Besides genetic progress capabilities, Laudermilch says commercial dairymen can benefit from this procedure’s profitability and efficiency.
“Commercial dairies are looking to become more efficient. With this genetic propagation, we are now more efficient at harnessing the potential,” he says.
“There are cows out there that make 40,000-plus pounds of milk. In Pennsylvania, the rolling herd average is 22,000 pounds. We can now harness the genetics of those more efficient cows and propagate them; that’s what we need to do,” Laudermilch adds.
Sometimes heat stress can present problems in conception with conventional methods. But Boviteq is using embryos in warmer parts of the country during heat stress.
“Though animals are less likely to conceive with A.I., you can use IVF to make a lot of embryos. We can now increase pregnancy rates during times of heat stress,” Laudermilch says.
So overall, there are increased efficiencies, faster genetic propagation and increased pregnancy rates, according to Laudermilch. This ultimately means increased profitability.
So far, commercial dairy producers and beef producers travel four hours or more to the Rome, Pennsylvania, clinic for its offerings, mostly hailing from New York and Pennsylvania.
Where’s the technology headed? Laudermilch suggests a closer look at follicular dynamics on the ovary, as well as “how to harness each cow’s reproductive potential on an individual basis,” he says.
For people on the fence about OPU and IVF, Laudermilch notes, “A lot of people have flushed cows in the past. If a cow is worth conventional flushing, she is worth aspirating. If the producer has reason to want more offspring from her, he or she can do it more efficiently and produce more.”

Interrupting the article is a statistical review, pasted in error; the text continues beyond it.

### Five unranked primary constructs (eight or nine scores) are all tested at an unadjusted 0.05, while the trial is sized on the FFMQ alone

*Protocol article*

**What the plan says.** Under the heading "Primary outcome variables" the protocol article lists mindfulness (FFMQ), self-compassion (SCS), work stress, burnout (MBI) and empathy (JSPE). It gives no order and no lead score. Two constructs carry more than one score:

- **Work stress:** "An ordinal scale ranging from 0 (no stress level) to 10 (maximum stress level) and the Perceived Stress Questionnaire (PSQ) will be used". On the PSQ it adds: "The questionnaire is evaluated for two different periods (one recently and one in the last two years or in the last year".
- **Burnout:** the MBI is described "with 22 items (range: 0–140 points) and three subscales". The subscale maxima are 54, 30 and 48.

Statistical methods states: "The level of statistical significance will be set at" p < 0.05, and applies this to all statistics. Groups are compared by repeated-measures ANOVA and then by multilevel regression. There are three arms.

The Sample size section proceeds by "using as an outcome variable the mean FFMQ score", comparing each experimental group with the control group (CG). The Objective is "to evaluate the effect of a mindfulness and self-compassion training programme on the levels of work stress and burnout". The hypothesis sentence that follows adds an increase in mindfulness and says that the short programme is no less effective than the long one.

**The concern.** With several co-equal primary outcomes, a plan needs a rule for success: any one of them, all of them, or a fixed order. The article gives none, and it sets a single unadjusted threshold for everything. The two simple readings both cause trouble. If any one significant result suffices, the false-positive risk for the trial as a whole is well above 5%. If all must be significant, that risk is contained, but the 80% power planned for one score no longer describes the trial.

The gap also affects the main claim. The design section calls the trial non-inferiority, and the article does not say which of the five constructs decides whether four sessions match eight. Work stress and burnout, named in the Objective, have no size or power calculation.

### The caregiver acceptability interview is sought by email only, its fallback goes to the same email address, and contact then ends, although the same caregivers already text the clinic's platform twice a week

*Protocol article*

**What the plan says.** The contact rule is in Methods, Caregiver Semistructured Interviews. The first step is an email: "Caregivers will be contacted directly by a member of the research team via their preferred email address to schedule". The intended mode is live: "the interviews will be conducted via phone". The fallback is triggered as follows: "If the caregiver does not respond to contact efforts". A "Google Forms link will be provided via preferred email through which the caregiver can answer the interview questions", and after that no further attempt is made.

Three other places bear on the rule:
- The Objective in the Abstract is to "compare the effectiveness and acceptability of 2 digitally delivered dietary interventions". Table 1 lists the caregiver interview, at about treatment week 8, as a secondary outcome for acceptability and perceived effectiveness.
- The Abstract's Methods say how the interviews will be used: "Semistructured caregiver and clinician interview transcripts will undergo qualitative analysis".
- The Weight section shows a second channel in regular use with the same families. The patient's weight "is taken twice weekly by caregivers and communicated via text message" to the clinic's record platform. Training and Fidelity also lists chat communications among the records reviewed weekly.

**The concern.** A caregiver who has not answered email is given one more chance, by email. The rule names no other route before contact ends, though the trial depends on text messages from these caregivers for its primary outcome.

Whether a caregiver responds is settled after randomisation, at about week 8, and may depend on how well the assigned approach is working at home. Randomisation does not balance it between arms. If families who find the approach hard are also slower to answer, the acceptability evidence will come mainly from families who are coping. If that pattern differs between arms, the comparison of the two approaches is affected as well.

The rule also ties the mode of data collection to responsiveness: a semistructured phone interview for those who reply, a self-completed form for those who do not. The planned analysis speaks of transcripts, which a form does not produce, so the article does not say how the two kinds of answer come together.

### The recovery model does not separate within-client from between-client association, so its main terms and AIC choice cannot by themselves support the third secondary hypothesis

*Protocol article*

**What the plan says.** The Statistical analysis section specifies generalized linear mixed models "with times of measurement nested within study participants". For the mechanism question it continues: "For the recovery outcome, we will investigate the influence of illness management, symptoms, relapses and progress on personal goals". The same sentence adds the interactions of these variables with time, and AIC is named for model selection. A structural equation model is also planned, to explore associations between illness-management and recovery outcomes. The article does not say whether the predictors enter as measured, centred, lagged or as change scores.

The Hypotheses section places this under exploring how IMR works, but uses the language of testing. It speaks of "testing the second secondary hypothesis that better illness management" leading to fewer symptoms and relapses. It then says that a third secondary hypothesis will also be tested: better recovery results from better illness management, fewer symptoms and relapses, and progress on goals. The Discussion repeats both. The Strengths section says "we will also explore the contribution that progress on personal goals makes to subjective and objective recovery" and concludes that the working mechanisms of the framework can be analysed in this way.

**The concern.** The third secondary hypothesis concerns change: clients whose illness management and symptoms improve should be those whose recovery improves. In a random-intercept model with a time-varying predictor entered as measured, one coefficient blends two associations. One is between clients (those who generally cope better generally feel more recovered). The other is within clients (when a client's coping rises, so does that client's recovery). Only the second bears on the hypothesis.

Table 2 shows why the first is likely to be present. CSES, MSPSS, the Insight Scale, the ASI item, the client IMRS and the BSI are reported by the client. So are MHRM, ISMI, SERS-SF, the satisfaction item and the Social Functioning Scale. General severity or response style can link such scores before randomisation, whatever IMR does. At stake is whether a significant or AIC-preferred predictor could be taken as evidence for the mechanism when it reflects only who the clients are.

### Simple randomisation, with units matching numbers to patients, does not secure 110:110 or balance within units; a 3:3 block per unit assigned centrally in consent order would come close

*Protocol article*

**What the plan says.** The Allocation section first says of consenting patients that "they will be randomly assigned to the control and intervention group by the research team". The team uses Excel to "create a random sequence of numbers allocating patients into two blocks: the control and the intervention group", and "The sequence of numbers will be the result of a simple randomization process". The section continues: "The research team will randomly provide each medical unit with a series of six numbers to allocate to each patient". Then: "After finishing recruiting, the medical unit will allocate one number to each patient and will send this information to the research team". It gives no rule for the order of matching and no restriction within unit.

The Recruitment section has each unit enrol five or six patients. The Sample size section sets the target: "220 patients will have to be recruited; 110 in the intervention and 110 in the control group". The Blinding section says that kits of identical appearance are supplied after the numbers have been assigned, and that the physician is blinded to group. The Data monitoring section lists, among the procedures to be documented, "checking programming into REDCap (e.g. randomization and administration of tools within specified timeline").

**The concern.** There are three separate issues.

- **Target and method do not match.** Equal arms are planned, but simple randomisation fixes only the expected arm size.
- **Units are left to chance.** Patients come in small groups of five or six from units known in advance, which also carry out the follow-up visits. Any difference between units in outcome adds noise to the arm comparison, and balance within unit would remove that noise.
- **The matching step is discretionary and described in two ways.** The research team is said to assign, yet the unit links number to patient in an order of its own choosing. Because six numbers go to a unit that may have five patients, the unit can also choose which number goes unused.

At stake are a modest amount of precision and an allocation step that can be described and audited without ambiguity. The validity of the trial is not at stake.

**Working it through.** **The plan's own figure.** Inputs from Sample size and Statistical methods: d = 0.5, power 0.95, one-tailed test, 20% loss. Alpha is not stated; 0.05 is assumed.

Kruse also suggests the following when strongly considering OPU and IVF.
First, identify high net merit cows in the herd. “OPU/IVF works best on dairies that already have good record keeping practices in place, as well as a sound reproductive foundation with the herd. Herds that have a high return rate, for example, would not be a great candidate. They already have a good read on reproductive efficiencies,” she says.
Adds Kruse, “Expect IVF and OPU to eventually replace conventional flushing, as we are able to individualize the mating. If the donor can produce several oocytes, we could fertilize to several bulls, too.” PD
PHOTO 1: This is the laboratory equipment used for oocyte processing. Photo provided by Endless Mountains Veterinary Center.
PHOTO 2: This is an image of oocytes received at the lab. Photo provided by Boviteq.
PHOTO 3: This state-of-the-art donor facility was completed in April 2014. Each donor has their own stall, and the facility has the capability to house up to 40 donors. Photo provided by Endless Mountains Veterinary Center.
PHOTO 4: Pictured here are two calves that resulted from the IVF and OPU process. Photo provided by Endless Mountains Veterinary Center.
PHOTO 5: This is an image of the embryos produced at the lab. Photo provided by Boviteq.